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Posts Tagged ‘One-Percenters’

There is no nice way to say this: we are in a political and economic mess.  The lower class is forgotten.  The middle class is preyed upon by the gluttonous rich, and the super-rich abuse everyone in their rise to a new privileged golden elite.  Why are the Democrats so useless?  Why do they castrate themselves?  Why does anyone functional enough to watch television vote Republican?  Why would anyone identify themselves with an economic jihad directed at them?

This sorry lot of affairs has been thirty years in the making and will outlast every reader of this review and of Winner-Take-All Politics: How Washington Made the Rich Richer–And Turned Its Back on the Middle Class by Jacob S. Hacker and Paul Pierson.  The authors suggest there is still reason to hope for something better, but I don’t think they believe it.

Progressive taxation is so wounded by political action from the right and obscene amounts of money against it from the corporate sector and the One Percenters of America that it will soon be on life support.  Regulation of the financial markets and banking is a farce.  Restrictions on corporate executive compensation does not exist.  Put it all together and the conclusion is that middle-class democracy has expired.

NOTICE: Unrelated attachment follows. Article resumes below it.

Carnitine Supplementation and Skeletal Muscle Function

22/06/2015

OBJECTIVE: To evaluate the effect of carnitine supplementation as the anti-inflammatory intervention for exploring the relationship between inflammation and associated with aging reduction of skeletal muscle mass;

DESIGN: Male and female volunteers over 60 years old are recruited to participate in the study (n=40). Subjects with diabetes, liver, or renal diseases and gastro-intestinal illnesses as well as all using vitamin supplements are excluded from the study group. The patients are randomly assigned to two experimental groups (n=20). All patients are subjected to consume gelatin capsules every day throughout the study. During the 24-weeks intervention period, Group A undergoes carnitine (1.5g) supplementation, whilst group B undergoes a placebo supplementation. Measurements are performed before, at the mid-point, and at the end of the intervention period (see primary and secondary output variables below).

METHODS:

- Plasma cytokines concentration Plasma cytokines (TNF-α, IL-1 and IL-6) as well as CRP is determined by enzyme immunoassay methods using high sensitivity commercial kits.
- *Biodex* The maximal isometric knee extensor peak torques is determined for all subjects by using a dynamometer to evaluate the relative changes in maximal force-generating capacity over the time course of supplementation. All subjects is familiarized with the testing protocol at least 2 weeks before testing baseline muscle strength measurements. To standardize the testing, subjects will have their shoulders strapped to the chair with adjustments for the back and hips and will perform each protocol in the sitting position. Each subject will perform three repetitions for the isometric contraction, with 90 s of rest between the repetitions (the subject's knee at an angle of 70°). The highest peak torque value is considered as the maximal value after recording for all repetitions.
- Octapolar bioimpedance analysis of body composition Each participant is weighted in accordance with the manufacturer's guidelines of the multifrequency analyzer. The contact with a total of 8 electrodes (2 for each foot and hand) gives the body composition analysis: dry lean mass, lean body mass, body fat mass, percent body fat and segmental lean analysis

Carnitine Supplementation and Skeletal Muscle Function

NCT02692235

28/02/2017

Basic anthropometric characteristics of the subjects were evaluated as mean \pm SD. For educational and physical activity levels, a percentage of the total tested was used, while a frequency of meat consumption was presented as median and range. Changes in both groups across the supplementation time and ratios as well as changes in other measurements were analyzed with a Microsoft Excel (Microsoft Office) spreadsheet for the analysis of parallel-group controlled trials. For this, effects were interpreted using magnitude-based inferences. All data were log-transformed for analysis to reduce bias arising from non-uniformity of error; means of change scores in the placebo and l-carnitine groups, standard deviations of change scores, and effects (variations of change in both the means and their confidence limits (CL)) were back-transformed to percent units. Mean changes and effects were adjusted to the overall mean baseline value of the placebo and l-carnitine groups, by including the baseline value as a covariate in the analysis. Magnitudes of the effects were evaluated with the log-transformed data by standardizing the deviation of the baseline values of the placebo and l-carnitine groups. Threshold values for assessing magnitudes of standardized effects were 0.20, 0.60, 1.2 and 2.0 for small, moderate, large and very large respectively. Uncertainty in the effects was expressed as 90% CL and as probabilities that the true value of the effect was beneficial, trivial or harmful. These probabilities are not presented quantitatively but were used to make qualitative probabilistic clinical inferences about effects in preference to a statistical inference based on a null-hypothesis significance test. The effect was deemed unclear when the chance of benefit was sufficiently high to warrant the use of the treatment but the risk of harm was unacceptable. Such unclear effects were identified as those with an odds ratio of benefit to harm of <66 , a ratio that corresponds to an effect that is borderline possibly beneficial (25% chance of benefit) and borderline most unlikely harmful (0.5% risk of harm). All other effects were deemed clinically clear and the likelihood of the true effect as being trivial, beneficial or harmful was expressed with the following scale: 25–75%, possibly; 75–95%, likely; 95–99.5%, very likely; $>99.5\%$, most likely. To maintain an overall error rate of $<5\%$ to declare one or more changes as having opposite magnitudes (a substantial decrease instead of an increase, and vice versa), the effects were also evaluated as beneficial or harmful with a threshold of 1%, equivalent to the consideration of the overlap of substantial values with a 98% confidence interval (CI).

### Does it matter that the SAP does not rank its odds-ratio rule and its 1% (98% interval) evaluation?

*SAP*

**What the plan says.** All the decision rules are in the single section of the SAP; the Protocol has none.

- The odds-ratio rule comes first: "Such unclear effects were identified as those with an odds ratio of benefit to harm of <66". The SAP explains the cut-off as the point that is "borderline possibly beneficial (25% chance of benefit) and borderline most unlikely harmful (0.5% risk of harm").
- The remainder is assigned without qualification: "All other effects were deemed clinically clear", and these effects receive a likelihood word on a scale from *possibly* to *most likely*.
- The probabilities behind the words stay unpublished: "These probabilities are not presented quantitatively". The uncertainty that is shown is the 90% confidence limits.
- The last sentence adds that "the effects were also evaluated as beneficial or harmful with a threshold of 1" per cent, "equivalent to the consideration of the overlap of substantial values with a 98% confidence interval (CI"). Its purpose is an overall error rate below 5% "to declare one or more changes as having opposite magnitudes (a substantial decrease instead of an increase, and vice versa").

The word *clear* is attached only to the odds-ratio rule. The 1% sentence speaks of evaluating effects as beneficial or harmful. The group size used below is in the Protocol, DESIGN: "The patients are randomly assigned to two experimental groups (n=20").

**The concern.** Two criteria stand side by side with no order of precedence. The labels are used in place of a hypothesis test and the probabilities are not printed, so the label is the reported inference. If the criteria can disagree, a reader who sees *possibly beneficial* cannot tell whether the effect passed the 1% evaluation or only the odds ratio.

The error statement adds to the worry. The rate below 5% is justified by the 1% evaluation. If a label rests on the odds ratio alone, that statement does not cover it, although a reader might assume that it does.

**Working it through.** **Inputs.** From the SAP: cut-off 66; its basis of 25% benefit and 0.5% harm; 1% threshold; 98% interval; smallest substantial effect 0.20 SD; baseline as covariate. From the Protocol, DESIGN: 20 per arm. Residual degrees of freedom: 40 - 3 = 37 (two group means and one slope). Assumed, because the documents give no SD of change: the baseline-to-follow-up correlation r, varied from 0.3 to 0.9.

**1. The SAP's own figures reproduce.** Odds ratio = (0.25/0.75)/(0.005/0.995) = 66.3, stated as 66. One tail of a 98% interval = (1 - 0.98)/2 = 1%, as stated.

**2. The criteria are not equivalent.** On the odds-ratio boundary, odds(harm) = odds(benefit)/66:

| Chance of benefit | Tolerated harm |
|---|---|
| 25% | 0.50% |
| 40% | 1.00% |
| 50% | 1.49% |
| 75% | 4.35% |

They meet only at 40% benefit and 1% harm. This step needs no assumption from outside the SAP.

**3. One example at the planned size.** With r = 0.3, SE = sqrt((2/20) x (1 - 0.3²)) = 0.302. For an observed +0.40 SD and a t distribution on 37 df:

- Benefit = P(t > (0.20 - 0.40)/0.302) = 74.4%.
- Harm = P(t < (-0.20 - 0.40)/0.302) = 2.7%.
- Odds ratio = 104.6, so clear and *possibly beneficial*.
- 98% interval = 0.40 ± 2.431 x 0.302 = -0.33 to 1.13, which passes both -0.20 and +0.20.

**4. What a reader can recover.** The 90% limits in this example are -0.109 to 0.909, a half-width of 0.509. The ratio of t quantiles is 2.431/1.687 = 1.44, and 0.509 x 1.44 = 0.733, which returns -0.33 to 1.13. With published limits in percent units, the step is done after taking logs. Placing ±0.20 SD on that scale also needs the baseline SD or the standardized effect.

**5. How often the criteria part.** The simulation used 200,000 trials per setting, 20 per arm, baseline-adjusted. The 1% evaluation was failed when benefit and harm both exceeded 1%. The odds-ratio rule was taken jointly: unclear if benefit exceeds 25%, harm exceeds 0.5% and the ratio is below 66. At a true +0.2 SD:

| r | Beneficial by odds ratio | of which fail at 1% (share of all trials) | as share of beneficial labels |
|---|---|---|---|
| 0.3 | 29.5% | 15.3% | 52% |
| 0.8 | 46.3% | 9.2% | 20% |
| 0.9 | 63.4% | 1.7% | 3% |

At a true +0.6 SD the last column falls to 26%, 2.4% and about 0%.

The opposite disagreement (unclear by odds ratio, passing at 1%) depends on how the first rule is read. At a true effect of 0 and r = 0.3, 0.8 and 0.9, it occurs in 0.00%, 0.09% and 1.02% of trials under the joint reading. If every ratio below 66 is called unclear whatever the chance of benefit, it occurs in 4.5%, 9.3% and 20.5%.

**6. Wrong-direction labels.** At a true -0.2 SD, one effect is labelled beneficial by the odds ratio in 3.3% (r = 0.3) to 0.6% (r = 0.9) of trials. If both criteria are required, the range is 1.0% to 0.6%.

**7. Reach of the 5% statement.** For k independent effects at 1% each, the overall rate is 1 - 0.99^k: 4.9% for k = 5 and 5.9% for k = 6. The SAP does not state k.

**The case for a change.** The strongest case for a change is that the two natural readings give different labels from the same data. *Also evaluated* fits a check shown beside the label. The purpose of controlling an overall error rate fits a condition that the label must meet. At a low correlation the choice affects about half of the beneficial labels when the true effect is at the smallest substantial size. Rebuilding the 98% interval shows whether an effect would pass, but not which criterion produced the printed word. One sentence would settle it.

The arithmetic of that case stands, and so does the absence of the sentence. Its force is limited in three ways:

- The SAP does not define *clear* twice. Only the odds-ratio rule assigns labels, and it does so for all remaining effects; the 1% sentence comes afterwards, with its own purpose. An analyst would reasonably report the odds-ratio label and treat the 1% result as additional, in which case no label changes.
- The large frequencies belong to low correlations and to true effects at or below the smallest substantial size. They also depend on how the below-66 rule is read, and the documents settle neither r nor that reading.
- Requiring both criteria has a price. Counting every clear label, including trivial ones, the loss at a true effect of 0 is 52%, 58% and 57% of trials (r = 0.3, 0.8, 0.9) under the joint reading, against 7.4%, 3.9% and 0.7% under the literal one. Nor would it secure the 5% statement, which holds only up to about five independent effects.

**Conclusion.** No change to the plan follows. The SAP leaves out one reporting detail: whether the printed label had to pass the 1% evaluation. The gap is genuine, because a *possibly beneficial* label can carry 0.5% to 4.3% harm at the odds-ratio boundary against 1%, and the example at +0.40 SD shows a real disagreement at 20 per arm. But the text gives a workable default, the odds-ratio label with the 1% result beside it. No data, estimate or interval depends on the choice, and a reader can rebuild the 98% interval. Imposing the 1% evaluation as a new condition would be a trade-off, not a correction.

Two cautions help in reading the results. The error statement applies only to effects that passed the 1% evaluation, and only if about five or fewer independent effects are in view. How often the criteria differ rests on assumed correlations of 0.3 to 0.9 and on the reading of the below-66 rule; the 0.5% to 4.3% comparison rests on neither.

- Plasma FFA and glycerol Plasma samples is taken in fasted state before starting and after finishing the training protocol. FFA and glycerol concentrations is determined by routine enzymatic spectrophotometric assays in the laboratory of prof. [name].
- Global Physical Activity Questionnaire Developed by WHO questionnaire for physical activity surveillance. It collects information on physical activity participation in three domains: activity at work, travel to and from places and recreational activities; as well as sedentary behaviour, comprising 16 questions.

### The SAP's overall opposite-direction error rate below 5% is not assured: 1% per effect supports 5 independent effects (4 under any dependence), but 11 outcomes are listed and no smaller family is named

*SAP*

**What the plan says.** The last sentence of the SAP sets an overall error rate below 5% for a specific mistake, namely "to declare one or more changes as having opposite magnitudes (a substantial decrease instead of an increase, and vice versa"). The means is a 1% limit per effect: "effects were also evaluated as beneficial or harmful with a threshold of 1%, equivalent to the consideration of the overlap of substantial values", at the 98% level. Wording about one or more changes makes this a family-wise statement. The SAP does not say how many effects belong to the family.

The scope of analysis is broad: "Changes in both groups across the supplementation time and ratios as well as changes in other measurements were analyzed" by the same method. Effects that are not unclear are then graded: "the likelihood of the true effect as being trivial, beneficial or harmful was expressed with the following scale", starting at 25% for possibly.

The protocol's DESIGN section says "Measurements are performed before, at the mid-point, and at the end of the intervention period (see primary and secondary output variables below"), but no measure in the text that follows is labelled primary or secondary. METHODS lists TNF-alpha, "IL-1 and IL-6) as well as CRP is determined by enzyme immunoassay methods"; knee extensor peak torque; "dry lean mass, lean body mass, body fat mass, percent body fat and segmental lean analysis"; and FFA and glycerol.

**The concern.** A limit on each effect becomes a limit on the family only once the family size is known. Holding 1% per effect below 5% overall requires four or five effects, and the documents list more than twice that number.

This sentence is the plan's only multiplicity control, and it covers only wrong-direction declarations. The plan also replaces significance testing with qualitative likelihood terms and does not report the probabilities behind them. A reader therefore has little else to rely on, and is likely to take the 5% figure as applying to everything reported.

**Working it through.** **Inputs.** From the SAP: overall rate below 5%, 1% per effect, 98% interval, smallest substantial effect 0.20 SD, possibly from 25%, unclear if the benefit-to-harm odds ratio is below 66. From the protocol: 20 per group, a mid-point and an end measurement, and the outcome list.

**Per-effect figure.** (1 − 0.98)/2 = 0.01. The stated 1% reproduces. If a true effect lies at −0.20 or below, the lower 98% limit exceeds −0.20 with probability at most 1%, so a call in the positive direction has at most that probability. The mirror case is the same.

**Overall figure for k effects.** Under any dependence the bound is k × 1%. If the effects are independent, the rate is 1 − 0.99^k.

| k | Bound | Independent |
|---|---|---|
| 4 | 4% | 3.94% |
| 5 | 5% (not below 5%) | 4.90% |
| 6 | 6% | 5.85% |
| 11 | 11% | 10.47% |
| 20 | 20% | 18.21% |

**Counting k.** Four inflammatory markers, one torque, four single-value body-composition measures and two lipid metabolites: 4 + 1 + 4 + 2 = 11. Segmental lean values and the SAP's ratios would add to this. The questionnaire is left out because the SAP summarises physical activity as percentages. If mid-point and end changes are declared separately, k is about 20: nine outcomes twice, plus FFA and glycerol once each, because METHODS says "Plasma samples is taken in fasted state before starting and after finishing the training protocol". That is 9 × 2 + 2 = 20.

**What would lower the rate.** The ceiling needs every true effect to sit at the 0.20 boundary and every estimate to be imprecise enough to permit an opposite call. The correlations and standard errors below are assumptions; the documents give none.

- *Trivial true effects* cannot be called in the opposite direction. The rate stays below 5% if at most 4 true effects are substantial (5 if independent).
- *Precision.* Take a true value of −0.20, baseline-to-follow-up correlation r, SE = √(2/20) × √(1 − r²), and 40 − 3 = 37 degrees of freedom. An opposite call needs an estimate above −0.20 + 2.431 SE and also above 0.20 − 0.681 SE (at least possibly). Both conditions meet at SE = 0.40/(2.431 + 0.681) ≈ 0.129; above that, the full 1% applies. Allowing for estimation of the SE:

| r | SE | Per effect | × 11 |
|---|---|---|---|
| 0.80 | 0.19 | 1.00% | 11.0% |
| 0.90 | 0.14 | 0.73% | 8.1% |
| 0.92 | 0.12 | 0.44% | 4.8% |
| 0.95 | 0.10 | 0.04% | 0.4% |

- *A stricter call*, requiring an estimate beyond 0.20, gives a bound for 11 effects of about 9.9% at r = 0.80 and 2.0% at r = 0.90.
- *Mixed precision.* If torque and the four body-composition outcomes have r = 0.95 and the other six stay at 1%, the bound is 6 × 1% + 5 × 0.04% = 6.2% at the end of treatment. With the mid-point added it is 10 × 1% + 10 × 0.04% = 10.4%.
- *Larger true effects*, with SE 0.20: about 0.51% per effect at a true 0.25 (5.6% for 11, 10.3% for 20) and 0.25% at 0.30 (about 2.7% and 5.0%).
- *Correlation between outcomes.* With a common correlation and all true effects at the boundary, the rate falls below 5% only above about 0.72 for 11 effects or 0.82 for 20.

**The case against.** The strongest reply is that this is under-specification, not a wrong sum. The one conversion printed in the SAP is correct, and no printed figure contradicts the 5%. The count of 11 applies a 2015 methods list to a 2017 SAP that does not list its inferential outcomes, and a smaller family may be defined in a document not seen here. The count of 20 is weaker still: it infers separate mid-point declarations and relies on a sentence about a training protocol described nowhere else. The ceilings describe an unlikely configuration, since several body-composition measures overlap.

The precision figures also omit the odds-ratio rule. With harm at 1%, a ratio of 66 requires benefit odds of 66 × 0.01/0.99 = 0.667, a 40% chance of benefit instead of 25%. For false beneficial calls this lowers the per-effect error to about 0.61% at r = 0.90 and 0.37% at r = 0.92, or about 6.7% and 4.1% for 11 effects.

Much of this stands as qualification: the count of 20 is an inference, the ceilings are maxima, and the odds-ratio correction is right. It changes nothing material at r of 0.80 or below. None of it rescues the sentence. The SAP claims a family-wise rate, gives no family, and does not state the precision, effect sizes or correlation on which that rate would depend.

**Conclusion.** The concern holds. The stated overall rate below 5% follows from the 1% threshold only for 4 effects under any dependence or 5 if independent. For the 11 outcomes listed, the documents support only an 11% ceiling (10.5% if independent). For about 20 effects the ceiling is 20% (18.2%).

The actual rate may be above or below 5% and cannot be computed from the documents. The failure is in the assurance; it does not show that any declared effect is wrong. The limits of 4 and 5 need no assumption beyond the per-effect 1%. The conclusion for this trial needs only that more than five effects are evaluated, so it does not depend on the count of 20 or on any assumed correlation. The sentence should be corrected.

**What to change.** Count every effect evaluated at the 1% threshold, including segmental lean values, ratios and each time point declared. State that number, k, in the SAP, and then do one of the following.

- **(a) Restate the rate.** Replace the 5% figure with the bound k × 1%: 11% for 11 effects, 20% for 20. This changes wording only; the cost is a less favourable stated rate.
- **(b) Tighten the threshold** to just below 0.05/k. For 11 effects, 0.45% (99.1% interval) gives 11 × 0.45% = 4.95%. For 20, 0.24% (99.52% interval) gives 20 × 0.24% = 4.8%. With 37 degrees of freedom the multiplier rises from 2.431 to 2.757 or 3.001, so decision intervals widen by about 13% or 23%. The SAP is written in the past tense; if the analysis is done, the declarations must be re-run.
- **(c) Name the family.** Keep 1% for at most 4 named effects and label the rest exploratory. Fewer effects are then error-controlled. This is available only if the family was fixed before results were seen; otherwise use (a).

Do the tea baggers have anything to offer?  Noise, noise, noise.  They are the human equivilant of a car chasing dog.  What would they do if the car stopped?  Eat the tires, and then what?  Disfunction, disfunction, disfunction.

There is no one in Congress today prepared to earn their legitimate pay.  To do that they would have to say no thanks to money contributed by organized interest groups, corporations, and One Percenters.  They would have to seek fairness, not privilege.  They would have to pledge balance of interest and civility.  They would have to put people before business.  Well, fat chance there.

If you want to know the facts and political history behind your discontent, you need this book.  You wont be happy having read it, but you will better understand your unhappiness.  Charles Marlin

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